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  • Quietly powerful book about humanity

    Was late to reading this, after reading The Book of Strange New Things and The Crimson Petal and the White and enjoying them very much, and after seeing the movie adaptation (loose adaptation, I should add) of this one. It’s a quiet, intriguing book, sci-fi but not really sci-fi, a book about the meaning of being a woman, and being human—especially, the arbitrary boundaries we use to distinguish ourselves from animals so that we can feel superior and eat them without conscience: “In the end, though, Vodsels couldnt do any of the things that really defined a human being. They couldnt siuwil, they couldn't mesnishtil, they had no concept of slan. In their brutishness, they'd never evolved to use hunshur; their communities were so rudimentary that hississins did not exist; nor did these creatures seem to see any need for chail, or even chailsinn.” With all that said, it’s not a book that preaches. It reveals itself slowly, lets you draw your own conclusions. It’s beautifully written, and I think probably my favourite of all his books that I’ve read. A friend who loved this book hated the film; I enjoyed both, although really all they share is an idea and a conceit. A literal adaptation of the book would likely be unfilmable; I think they chose well in their adaptation.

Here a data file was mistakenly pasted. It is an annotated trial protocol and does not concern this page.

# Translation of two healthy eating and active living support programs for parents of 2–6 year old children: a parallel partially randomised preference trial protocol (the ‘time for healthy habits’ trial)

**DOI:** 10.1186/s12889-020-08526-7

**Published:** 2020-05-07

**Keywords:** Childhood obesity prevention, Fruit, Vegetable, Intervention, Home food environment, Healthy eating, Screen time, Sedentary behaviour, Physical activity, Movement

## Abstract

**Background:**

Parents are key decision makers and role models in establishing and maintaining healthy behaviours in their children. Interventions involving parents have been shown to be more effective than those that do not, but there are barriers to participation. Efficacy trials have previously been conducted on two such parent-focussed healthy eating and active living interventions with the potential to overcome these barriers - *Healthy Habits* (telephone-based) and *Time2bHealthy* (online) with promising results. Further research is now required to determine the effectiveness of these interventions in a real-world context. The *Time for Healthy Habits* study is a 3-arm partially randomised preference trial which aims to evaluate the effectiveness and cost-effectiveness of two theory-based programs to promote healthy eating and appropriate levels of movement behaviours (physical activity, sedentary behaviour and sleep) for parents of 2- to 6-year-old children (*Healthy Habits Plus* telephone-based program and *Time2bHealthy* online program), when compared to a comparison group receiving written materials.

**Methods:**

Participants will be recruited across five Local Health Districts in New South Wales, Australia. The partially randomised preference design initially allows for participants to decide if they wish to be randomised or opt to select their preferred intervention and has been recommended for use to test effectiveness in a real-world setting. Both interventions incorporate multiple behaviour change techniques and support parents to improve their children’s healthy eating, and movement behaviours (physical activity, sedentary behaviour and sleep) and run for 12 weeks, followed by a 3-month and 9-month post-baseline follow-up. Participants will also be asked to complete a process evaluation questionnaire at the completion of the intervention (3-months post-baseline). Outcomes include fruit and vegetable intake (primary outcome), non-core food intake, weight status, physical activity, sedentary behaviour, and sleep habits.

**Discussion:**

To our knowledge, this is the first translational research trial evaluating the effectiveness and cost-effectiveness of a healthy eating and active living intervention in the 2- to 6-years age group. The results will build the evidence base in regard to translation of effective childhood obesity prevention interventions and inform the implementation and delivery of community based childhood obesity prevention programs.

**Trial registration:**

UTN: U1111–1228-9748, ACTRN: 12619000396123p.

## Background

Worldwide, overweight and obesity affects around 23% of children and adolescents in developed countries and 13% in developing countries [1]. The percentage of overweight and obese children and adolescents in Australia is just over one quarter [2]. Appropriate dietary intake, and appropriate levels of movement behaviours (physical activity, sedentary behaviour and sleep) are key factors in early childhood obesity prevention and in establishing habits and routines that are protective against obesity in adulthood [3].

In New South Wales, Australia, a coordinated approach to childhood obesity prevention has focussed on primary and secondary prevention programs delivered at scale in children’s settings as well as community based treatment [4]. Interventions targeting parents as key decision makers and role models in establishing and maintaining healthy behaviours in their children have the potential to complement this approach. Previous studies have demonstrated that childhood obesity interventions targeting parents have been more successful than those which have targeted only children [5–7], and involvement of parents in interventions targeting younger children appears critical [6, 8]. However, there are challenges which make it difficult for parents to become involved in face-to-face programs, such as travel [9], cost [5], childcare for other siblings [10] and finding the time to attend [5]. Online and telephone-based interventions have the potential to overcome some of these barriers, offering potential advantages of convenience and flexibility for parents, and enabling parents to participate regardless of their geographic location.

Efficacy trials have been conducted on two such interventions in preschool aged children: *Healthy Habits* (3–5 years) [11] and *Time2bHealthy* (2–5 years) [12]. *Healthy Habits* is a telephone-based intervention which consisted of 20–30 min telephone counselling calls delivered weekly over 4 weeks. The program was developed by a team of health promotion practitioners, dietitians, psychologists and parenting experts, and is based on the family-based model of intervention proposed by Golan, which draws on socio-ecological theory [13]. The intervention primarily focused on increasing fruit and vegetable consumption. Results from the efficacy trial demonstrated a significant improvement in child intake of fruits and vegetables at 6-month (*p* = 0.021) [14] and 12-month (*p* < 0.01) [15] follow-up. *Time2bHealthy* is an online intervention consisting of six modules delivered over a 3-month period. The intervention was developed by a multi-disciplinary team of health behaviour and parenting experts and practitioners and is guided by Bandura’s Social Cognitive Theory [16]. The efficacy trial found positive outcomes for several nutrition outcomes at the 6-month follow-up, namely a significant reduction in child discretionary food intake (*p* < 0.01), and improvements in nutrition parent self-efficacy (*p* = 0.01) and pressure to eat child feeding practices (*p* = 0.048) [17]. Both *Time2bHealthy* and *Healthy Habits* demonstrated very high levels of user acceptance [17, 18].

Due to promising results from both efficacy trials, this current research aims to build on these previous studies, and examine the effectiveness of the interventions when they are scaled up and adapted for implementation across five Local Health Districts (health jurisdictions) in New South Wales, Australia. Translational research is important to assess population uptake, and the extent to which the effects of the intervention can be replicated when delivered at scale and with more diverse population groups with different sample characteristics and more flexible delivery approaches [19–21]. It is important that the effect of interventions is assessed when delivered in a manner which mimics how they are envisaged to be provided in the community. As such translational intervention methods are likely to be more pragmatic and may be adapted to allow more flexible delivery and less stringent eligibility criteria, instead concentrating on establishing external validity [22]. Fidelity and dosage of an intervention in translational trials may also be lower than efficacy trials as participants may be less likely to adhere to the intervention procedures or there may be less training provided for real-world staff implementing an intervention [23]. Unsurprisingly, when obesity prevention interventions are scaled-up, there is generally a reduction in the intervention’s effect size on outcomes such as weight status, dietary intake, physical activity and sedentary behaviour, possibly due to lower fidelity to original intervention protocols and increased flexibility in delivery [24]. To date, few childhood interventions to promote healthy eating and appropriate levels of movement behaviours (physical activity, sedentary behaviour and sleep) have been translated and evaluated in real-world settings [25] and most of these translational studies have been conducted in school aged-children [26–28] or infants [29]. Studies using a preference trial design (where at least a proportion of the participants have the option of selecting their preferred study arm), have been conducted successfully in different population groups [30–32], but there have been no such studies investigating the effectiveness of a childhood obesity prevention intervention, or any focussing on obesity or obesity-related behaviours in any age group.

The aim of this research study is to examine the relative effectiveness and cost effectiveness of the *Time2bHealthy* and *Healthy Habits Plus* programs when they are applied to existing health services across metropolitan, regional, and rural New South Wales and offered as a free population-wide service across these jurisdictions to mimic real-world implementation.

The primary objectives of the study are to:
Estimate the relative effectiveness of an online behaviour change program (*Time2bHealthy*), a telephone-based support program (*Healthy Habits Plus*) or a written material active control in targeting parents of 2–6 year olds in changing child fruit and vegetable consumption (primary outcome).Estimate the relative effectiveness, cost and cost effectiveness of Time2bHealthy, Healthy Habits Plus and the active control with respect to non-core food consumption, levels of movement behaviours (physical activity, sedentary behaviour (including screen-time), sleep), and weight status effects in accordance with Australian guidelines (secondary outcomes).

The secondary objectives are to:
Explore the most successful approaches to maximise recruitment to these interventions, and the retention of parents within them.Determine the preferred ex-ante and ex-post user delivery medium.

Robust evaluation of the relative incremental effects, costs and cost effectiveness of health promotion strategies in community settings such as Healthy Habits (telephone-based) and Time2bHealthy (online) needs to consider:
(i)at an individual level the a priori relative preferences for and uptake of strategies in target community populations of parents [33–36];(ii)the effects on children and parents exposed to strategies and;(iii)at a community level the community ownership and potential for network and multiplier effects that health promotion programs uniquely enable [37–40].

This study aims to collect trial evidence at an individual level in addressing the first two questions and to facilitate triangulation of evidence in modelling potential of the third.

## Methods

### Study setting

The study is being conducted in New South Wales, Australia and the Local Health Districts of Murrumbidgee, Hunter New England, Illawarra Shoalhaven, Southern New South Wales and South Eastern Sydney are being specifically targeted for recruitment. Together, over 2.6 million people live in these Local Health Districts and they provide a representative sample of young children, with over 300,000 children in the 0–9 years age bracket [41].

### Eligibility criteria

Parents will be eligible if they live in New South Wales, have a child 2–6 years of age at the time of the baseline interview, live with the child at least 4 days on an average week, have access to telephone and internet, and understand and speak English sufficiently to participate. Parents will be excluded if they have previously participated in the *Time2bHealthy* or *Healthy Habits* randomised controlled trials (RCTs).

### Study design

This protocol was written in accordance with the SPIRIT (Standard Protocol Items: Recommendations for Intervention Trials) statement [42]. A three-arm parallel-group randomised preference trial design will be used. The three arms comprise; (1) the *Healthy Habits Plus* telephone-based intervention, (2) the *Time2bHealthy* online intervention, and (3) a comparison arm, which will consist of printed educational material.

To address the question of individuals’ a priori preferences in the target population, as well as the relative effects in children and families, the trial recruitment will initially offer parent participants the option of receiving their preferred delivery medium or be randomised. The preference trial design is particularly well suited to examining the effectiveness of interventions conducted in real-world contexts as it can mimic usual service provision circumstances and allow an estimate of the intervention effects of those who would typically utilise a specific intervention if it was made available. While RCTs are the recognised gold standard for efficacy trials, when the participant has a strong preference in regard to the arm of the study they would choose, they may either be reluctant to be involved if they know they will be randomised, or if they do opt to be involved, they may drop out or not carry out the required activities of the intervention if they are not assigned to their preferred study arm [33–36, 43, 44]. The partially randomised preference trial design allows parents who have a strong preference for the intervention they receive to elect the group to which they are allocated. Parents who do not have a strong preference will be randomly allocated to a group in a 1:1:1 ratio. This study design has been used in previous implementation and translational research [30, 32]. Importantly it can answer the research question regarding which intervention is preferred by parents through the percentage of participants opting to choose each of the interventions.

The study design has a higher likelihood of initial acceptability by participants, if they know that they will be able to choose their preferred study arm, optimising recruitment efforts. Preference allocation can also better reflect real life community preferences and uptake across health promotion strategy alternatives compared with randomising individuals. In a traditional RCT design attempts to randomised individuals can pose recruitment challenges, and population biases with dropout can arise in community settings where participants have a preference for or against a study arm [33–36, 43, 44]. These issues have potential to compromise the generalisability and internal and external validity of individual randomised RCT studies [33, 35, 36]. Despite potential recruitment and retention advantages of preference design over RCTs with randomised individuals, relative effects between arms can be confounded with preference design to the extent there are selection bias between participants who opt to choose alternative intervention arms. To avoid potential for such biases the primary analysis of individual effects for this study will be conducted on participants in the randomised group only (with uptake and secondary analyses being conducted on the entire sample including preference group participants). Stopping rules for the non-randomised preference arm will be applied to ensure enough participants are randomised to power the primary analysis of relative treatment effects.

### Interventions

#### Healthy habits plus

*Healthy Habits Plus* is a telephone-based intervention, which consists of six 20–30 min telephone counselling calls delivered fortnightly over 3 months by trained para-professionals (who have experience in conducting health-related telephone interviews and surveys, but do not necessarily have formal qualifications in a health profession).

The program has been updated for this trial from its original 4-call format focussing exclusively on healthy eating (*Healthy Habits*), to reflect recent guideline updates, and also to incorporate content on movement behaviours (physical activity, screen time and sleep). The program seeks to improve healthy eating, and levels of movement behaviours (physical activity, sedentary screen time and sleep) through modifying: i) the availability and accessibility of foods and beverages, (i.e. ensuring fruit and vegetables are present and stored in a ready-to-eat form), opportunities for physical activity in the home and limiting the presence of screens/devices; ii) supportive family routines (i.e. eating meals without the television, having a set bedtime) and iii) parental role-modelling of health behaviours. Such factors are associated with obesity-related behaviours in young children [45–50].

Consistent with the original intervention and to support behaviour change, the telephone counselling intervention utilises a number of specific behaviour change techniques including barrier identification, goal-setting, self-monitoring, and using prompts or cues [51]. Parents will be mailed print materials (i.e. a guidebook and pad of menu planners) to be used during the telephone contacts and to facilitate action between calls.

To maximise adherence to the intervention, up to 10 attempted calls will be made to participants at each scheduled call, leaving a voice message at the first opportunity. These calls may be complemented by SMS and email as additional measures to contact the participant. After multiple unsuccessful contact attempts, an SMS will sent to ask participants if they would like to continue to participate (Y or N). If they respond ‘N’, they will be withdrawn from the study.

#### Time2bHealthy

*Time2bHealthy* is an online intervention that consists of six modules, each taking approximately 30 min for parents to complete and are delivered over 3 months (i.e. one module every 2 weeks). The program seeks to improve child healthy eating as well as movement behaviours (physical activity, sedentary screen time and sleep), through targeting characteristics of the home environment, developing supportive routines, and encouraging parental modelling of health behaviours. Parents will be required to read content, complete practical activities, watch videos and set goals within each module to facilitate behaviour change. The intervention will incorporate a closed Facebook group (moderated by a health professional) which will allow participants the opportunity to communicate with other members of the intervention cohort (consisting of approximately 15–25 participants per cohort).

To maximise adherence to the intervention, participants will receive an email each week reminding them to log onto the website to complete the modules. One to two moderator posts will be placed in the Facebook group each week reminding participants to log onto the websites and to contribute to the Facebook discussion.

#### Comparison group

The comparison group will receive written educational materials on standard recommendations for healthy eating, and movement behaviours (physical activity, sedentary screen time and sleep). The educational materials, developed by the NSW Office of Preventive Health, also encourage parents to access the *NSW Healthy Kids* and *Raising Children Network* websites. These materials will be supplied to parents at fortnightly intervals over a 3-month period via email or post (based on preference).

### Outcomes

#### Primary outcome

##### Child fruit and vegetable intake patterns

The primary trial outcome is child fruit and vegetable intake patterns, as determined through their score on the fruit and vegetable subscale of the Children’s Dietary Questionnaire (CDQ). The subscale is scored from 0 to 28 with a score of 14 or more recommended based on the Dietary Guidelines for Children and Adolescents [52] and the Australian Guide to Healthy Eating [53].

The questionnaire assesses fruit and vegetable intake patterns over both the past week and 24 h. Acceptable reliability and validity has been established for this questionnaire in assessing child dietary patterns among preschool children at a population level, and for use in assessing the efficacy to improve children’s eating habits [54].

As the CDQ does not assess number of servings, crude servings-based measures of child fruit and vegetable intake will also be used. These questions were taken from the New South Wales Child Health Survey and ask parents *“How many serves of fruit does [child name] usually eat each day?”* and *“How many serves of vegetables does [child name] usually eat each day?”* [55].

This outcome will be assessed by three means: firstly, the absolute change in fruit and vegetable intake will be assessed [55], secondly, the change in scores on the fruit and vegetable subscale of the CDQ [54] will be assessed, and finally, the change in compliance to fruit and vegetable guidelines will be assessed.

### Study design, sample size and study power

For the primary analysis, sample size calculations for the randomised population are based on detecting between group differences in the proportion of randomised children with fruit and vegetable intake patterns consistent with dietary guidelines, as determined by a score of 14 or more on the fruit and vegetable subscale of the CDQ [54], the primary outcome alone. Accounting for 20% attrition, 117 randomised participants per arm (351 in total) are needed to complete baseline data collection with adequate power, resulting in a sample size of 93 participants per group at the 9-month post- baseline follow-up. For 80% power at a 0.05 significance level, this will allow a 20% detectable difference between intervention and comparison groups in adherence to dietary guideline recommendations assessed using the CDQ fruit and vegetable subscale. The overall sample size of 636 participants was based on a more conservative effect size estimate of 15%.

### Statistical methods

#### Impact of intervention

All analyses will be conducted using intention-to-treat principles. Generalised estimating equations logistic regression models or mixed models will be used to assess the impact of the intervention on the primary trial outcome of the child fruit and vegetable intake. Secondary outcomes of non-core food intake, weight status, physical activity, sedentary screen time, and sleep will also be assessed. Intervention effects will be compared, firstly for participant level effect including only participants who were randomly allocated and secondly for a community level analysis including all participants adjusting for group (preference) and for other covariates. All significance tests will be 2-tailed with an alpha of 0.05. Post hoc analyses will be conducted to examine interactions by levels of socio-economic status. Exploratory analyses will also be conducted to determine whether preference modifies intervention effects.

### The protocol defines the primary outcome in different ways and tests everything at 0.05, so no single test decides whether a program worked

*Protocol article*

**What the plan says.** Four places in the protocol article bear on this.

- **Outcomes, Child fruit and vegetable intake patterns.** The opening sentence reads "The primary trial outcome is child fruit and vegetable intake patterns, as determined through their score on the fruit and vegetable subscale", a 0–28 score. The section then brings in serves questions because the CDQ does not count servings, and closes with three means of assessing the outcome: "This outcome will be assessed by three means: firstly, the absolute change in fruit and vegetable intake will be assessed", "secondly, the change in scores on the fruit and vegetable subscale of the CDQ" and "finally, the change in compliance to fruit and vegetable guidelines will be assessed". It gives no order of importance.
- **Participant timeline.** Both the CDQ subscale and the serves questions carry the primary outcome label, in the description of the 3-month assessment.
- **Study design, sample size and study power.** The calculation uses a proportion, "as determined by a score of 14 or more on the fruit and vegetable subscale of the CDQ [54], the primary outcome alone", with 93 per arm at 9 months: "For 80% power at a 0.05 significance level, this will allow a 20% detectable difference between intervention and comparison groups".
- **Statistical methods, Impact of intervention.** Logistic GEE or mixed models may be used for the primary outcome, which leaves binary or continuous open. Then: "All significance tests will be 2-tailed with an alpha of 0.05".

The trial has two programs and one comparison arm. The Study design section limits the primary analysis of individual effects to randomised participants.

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  • Enjoyable

    Some slightly heavy handed stuff about the evils of farming aside, this is very enjoyable. I enjoyed ‘The Book of New Things’, which I read immediately before this, more.

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